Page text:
• Stephanie Turple

Why do we consent to dissatisfaction?

I recently came across a well-known quote from Eleanor Roosevelt: "No one can make you feel inferior without your consent." It immediately struck a chord with me. If I'm being honest with myself, I do feel inferior, in some way or another, most of the time. But why? Who is telling me I'm not good enough, pretty enough, skinny enough, smart enough, etc...?


When I circle back to the origin of most of this messaging, it comes from marketers, people trying to sell me something: a more perfect, less wrinkled face, a piece of clothing that will flatten my tummy, or "trendy" accessories so I "fit in" with the cool crowd. What do they have to gain from my dissatisfaction with myself? Money, and lots of it. The beauty and fashion industry, among others, are worth billions. BILLIONS. And they thrive on our self-loathing.


The bitter pill I had to swallow here, is that I consent to their judgments of me. I believe that somehow, I'm not already perfect, in all my imperfections, stumbling and struggles, bad hair days and slightly blemished skin. I believe that I must somehow live up to this manufactured image created by ad executives whose only concern is selling a product.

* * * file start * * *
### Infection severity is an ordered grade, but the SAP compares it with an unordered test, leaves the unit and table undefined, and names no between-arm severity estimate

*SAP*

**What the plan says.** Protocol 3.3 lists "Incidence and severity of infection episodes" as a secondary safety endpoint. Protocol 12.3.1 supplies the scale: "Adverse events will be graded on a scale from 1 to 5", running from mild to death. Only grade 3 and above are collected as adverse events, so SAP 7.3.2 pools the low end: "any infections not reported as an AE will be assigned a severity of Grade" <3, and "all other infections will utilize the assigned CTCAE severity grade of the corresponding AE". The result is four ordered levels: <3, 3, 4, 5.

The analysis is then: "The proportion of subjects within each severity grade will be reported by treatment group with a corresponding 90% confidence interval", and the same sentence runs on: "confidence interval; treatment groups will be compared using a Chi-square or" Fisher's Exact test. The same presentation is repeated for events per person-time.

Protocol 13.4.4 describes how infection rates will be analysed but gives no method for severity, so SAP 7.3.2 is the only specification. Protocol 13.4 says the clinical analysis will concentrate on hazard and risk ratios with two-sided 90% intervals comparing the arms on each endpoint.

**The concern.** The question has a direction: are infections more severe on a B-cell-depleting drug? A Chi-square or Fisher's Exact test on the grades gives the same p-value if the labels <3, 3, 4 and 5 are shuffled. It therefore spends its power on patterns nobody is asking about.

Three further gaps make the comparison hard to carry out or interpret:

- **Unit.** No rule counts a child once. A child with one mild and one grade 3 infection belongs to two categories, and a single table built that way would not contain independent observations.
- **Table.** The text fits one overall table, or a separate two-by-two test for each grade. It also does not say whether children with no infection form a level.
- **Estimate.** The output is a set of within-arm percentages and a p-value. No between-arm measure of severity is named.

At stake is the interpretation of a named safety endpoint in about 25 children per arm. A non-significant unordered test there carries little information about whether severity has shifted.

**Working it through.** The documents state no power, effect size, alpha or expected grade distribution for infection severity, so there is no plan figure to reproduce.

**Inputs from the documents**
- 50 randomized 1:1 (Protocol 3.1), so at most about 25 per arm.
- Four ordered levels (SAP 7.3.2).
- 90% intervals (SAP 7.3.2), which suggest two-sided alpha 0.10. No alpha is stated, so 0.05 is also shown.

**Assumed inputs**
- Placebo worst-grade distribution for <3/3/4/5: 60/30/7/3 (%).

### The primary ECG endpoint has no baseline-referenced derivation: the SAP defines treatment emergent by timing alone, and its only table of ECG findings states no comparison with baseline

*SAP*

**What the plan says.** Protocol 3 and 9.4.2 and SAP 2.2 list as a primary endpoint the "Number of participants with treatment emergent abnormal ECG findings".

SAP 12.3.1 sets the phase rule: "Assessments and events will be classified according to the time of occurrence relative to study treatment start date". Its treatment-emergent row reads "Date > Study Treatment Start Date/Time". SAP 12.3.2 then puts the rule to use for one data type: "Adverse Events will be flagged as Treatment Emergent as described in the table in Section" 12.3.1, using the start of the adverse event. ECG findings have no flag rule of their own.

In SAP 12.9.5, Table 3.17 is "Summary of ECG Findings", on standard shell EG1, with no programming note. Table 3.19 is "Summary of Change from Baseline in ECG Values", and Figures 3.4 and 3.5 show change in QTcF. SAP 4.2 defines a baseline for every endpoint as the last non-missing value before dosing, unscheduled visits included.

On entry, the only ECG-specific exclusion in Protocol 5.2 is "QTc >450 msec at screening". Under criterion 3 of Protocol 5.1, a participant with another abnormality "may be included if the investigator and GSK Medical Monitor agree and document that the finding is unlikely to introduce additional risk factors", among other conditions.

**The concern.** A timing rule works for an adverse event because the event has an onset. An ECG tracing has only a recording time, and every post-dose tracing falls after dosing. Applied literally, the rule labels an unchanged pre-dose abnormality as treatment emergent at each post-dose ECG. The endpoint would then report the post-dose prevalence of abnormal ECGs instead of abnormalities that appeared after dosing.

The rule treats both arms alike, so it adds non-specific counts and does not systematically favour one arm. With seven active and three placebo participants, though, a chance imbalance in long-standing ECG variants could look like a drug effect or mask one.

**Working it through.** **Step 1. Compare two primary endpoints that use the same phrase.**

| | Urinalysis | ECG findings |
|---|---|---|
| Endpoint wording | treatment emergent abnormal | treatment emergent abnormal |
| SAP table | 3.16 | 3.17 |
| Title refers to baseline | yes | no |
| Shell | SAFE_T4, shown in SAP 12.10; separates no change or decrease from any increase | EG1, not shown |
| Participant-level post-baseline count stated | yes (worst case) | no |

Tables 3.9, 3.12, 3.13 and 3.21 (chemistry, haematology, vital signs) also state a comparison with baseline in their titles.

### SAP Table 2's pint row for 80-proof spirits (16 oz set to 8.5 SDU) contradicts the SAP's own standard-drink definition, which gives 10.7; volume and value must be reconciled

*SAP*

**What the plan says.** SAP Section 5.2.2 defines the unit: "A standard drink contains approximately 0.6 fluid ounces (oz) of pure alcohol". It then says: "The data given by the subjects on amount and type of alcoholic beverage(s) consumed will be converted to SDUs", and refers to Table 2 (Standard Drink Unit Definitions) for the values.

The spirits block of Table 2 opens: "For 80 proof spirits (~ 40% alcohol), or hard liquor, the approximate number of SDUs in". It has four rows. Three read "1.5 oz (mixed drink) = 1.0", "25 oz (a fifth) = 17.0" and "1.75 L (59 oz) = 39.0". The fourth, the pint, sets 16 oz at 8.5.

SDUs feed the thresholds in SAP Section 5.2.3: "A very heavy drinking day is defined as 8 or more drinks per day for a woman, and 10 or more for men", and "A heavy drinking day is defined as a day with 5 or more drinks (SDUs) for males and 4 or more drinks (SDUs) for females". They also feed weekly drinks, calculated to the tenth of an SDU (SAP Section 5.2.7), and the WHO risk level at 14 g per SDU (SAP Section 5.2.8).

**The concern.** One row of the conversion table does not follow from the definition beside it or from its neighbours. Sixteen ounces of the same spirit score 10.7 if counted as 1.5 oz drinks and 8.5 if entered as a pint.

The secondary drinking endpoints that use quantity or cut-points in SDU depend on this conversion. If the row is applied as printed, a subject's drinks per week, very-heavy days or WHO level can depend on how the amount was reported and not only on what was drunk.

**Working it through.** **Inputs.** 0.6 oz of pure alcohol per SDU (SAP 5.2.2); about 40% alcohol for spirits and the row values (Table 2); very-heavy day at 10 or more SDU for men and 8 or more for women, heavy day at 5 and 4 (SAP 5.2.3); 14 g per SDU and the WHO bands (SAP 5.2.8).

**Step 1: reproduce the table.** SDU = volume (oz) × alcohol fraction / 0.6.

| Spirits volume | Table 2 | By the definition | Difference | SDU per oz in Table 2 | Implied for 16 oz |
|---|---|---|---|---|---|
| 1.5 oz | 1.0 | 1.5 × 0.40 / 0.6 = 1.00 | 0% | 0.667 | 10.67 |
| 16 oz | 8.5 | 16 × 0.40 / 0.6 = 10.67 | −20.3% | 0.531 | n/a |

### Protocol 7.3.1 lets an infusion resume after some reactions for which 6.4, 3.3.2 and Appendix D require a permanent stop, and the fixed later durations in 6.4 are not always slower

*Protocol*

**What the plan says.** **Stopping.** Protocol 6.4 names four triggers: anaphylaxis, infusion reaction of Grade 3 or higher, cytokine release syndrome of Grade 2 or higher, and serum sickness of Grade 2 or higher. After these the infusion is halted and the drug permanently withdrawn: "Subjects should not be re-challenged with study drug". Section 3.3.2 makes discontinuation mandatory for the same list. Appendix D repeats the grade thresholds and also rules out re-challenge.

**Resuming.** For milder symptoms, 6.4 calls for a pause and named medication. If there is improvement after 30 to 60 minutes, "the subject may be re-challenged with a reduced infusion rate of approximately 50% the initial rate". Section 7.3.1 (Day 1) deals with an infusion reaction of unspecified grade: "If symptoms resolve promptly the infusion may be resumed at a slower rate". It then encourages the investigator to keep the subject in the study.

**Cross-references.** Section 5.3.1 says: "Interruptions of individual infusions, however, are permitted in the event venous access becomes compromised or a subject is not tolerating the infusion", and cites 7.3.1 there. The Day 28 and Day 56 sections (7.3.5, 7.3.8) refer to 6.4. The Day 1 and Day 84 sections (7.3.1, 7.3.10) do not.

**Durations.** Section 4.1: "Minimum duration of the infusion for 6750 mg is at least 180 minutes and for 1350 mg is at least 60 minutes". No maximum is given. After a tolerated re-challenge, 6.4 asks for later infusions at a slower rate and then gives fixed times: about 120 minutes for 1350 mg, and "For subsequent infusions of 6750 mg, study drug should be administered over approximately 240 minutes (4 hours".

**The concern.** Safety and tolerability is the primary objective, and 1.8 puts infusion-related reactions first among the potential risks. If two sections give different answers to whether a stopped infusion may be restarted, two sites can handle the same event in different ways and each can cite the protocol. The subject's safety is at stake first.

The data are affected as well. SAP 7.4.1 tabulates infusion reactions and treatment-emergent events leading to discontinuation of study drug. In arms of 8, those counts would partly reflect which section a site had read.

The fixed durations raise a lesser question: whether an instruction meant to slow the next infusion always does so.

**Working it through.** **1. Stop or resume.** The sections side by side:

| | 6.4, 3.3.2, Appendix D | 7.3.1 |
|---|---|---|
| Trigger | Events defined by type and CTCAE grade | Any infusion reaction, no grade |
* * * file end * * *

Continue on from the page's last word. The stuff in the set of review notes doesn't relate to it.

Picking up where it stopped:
This constant, gnawing feeling of not being good enough can also spill into our yoga practice. We may feel that we "should" look a certain way in a pose, or we push ourselves too far to get into that advanced pose before we're ready, as if somehow, instant enlightenment awaits us, or we'll be more lovable, if we could just stand on our heads.


I propose we become much more discerning about when we grant our consent to being criticized. Some criticism is constructive, helpful, and necessary for us to grow. But most of the messaging we receive is of an entirely different kind. Can we start to practice radical self-acceptance? Can we begin to fathom that we are, in fact, already perfect? This is not to say that there isn't room for growth or that we shouldn't take care of ourselves, and it isn't denying we're on a spiritual path, but it is giving ourselves the gift of unconditional love, accepting our light and our shadow, as necessary aspects to our evolution.


And if we can't stand on our heads, it's no big deal.

Me: no makeup, unbrushed morning hair, au naturel.

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